Exterior Painting Spray-Net

House exterior: AFTER
Photograph provided by Spray-Net

In the last issue, we began our exterior paint discussion with what makes an exterior paint the “best.” In short, it depends. What material makes up your home’s exterior? Are you painting your doors? We continue our deep dive by answering a few more questions concerning logistics above the surface.

What’s your budget?
Your budget determines how much of the project you can get done without skimping on quality. We’re not saying to paint half your house, but perhaps there’s another summer project that might be best to wait until next year or you might consider painting your doors and trim later because, when it comes to painting your home’s exterior, you don’t want to settle for good enough. Any shortcut could very well leave you hiring someone or painting it again yourself much sooner than you’d like.

Concerning quality, while more expensive doesn’t always mean better, most often you get what you pay for. We’d need a blog in and of itself to decipher the differences between brands, so our suggestion is to get the best available premium exterior paint in the line you select. If you’re hiring a professional, keep in mind that you’re also paying for someone to apply the paint with a degree of expertise and ability beyond your own, so don’t skimp there either.

What equipment will you be using?
Oftentimes, painting the exterior of your house involves working at heights. Both quality and safety must be considered. Ladders are an option, but scaffolding, while more costly, is generally safer and allows you to work more comfortably.

Last issue, we mentioned the importance of coating—to properly and entirely wet the surface to enhance adhesion. Will you be spraying on the coating? This can give you better wetting and a thicker, more even coat over brush and roller application (not to mention a better finish), but it requires a specific expertise. When spraying, proper masking and technique must be used to avoid disaster.

Have you planned enough time?
This question should be answered once you better understand the variables of your project to get the most durable exterior paint job. Preparation is key, so have you factored in the time to do this? The basics of adhesion are mechanical and chemical bonds, and for either of these to happen, a surface free of dirt and grease is required. The part often not mentioned or understood is that we must increase the surface energy of what’s being painted to ensure proper wetting. This is done mechanically (by scuff sanding smooth or glossy finishes) or chemically (by using a solvent, such as acetone, right before painting). If after proper washing the surface is still shiny, we suggest doing both.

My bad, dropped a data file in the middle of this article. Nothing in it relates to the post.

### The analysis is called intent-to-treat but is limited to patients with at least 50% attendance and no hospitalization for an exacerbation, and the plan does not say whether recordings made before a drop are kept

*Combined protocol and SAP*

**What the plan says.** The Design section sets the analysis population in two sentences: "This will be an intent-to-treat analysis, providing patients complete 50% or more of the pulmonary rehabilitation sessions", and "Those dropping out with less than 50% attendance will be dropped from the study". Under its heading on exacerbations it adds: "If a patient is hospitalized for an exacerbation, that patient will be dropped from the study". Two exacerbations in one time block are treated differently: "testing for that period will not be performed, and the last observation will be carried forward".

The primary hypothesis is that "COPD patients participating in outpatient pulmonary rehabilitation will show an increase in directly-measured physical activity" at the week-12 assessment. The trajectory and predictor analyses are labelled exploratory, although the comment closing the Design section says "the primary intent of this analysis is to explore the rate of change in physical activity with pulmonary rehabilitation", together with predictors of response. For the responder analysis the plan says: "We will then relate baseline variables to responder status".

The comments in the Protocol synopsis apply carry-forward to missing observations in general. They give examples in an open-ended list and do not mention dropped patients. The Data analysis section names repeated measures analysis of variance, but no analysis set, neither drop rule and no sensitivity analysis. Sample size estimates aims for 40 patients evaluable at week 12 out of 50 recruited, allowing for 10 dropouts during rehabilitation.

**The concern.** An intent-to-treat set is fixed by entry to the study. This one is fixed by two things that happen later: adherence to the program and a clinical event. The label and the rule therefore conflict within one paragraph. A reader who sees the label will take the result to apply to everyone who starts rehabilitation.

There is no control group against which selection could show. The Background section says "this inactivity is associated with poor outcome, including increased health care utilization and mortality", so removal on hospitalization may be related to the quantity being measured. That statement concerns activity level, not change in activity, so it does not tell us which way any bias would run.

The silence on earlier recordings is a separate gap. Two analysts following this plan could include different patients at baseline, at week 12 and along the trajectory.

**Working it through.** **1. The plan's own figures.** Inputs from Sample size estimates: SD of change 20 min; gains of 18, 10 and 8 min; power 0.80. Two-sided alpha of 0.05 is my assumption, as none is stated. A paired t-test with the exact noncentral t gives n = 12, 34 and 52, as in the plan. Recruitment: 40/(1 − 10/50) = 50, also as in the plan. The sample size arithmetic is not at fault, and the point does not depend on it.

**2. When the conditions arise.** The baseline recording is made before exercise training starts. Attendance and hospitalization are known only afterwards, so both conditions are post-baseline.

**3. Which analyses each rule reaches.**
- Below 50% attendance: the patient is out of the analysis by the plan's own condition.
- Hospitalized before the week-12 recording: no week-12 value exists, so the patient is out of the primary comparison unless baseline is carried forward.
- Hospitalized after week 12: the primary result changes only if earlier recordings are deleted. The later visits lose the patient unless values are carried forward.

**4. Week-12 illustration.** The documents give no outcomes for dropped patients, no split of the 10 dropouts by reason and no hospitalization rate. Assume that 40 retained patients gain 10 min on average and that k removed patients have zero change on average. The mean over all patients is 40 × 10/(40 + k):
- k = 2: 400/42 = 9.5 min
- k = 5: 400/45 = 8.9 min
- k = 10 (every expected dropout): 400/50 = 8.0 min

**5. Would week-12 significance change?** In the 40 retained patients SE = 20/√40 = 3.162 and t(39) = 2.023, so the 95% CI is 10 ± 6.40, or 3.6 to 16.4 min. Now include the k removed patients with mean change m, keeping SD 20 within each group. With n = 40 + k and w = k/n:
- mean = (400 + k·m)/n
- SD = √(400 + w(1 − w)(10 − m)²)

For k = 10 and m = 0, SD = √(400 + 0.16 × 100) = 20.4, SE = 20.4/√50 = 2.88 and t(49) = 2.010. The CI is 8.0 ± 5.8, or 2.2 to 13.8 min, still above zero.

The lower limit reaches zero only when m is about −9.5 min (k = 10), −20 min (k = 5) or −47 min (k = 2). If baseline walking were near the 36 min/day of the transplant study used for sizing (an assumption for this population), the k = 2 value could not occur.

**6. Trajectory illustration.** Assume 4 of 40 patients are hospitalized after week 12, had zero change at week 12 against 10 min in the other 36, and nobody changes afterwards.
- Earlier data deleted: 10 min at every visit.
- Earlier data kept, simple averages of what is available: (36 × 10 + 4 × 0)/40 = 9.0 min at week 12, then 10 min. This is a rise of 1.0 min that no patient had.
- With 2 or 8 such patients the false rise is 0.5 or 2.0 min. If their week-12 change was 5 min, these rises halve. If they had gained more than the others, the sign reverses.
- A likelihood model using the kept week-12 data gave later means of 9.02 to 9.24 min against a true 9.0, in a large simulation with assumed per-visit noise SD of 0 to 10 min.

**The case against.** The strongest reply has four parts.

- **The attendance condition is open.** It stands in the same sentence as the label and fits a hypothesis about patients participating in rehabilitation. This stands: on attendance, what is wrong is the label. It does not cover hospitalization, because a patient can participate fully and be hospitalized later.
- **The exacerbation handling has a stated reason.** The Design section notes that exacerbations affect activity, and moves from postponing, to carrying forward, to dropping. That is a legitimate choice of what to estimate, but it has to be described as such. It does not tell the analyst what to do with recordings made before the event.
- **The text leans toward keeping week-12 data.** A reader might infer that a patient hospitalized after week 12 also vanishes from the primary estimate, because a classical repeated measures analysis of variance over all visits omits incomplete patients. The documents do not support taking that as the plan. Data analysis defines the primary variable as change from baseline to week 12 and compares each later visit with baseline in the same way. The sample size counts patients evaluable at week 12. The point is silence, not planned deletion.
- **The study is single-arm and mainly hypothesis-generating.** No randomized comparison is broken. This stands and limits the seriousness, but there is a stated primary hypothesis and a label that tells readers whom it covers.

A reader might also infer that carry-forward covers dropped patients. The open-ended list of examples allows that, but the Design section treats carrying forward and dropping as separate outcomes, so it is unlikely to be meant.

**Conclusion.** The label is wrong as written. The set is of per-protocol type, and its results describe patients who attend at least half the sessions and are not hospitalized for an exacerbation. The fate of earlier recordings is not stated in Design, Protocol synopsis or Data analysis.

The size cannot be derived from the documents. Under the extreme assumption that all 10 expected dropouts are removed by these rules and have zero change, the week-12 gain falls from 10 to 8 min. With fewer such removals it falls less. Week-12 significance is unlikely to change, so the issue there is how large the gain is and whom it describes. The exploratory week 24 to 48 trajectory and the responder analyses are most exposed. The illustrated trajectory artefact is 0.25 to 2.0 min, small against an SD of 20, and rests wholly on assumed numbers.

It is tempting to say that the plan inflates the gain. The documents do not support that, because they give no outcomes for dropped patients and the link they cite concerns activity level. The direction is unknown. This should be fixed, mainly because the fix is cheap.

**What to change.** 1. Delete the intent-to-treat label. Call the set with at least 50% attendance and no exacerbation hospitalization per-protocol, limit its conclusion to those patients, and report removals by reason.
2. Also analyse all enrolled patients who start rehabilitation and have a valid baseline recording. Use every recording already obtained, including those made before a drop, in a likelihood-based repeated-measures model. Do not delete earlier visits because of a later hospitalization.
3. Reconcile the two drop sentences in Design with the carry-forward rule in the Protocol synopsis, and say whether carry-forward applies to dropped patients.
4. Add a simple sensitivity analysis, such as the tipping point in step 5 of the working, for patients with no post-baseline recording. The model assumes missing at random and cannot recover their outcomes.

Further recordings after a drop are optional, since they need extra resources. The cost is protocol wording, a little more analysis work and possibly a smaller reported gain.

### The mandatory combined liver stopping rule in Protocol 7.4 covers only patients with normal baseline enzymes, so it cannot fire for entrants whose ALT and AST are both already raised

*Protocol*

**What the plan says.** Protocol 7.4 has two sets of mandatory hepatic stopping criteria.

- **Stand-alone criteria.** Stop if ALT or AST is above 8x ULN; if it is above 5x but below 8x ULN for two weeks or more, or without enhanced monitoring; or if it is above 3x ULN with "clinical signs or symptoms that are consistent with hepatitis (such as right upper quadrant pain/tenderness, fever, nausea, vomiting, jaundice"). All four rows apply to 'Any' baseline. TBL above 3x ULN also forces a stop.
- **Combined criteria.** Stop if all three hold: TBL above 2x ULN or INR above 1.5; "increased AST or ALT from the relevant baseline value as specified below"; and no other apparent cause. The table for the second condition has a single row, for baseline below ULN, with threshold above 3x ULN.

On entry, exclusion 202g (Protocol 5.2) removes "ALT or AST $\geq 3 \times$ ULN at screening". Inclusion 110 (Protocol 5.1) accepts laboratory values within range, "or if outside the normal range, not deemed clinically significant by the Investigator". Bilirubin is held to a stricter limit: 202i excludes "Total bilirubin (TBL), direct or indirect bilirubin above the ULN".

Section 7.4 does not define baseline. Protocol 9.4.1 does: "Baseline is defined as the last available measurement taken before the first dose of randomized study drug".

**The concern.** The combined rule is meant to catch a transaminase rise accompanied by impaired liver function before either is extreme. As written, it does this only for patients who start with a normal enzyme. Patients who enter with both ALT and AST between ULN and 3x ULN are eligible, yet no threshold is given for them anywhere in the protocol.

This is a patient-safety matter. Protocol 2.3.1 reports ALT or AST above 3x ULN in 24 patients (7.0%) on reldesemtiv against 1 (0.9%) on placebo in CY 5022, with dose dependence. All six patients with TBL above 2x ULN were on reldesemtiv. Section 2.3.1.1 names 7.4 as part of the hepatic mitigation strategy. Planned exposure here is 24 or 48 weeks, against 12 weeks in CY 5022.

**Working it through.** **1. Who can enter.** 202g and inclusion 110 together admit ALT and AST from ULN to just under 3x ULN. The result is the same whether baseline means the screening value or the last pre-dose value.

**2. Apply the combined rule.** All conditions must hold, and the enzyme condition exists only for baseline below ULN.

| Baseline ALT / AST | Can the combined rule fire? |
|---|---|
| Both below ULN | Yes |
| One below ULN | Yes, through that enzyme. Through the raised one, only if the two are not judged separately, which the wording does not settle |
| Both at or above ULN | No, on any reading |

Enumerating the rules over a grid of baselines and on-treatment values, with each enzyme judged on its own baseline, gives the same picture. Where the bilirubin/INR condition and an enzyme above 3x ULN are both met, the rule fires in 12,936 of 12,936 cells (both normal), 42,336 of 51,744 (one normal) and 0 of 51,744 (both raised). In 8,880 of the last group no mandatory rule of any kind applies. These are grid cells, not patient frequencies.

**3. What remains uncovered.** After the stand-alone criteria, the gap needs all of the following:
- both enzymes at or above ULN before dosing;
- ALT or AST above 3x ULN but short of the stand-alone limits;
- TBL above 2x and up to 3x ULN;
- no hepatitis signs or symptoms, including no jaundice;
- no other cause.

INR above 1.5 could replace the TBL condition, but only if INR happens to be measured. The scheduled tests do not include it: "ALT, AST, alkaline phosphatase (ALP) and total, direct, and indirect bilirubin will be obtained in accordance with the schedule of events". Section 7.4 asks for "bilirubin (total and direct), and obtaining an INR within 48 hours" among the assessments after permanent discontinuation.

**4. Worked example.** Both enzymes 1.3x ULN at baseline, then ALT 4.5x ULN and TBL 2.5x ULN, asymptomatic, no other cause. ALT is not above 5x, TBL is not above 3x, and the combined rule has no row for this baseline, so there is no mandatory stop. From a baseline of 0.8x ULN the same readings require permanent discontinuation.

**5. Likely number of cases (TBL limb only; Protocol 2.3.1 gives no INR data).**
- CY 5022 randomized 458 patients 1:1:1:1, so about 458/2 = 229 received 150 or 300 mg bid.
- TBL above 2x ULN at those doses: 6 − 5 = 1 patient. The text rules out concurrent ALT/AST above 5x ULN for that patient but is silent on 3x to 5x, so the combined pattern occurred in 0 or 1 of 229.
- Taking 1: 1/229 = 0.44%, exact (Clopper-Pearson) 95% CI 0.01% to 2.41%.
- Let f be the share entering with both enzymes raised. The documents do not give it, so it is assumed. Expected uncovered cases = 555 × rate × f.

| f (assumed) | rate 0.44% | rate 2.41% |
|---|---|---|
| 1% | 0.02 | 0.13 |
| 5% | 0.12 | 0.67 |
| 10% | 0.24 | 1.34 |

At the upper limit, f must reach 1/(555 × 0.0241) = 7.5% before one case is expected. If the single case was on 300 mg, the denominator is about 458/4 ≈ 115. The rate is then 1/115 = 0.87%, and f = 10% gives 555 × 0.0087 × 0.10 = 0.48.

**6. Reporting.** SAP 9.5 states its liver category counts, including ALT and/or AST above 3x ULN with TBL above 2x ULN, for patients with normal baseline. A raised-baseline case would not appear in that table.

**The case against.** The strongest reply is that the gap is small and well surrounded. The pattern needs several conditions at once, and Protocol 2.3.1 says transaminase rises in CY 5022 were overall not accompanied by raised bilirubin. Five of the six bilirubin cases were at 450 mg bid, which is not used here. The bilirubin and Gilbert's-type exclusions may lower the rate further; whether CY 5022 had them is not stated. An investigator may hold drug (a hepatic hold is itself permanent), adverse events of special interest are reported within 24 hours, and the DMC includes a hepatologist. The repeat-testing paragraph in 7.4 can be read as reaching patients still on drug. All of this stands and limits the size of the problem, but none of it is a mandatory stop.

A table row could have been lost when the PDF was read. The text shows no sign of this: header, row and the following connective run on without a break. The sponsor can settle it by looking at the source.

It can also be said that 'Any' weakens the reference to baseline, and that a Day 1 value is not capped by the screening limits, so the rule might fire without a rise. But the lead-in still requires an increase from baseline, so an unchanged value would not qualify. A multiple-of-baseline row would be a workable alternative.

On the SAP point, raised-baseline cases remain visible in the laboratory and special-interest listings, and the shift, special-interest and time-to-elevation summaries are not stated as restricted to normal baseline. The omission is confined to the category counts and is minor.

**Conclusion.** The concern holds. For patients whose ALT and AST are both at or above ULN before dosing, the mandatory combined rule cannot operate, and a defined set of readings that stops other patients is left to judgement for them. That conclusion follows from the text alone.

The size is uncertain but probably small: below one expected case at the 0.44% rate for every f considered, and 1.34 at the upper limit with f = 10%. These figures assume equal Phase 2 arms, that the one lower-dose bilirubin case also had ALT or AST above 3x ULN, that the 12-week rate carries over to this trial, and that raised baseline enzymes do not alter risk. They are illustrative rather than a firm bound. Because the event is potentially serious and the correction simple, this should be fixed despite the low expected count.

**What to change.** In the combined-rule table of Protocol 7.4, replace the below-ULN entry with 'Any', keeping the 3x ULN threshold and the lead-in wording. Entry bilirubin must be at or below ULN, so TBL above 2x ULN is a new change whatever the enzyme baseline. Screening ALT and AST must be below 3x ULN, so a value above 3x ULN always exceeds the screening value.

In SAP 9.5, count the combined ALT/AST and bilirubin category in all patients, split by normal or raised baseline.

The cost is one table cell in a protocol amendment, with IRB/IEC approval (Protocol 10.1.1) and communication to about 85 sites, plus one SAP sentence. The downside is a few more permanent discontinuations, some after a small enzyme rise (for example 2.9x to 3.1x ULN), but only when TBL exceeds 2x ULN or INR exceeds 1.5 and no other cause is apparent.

Once a home is properly prepped, you’ll want to paint it within a reasonable time frame to avoid having to prep it all over again. Additionally, once you start your exterior paint project, you’ll want to make sure you can continue and finish within the shortest time span to avoid lines in your paint job. You’ll want to constantly maintain a wet edge, meaning each stroke of your brush or roller overlaps the previous stroke before the paint can begin to dry.

What kind of weather will you be painting in?
Since we’re unable to control the weather, and predictions aren’t guaranteed, there are a few things to keep in mind to get in front of Mother Nature. Before we even get into it, take a look at your exterior paint’s warranty; you’ll notice many conditions that will void it. That’s because if the paint dries too slow (cold and humid weather), the coating will likely sag or never fully cure so it can come together as one even film.

If the opposite occurs, and the paint dries too fast (hot and dry weather), the paint film will not have enough time to wet the surface and become a fully uniform film which fully covers the surface. Think plastic wrap, which works because it’s one full piece. That’s what you want to achieve with your paint. Any holes in your paint film (even microscopic) means weathering will chip away at it and compromise the job, causing the ghastly p-word. Peeling!

A quality primer can be a good fail-safe here, as primers are formulated with a strong binder meant to fill pores and improve paint adhesion. This is especially important on rough surfaces.

Perhaps the worst thing you can do when it comes to painting your home is to try to do it too fast or too cheaply. Look for our next article to learn more about how color choice contributes to not only the look of your home, but the longevity and durability of the job.

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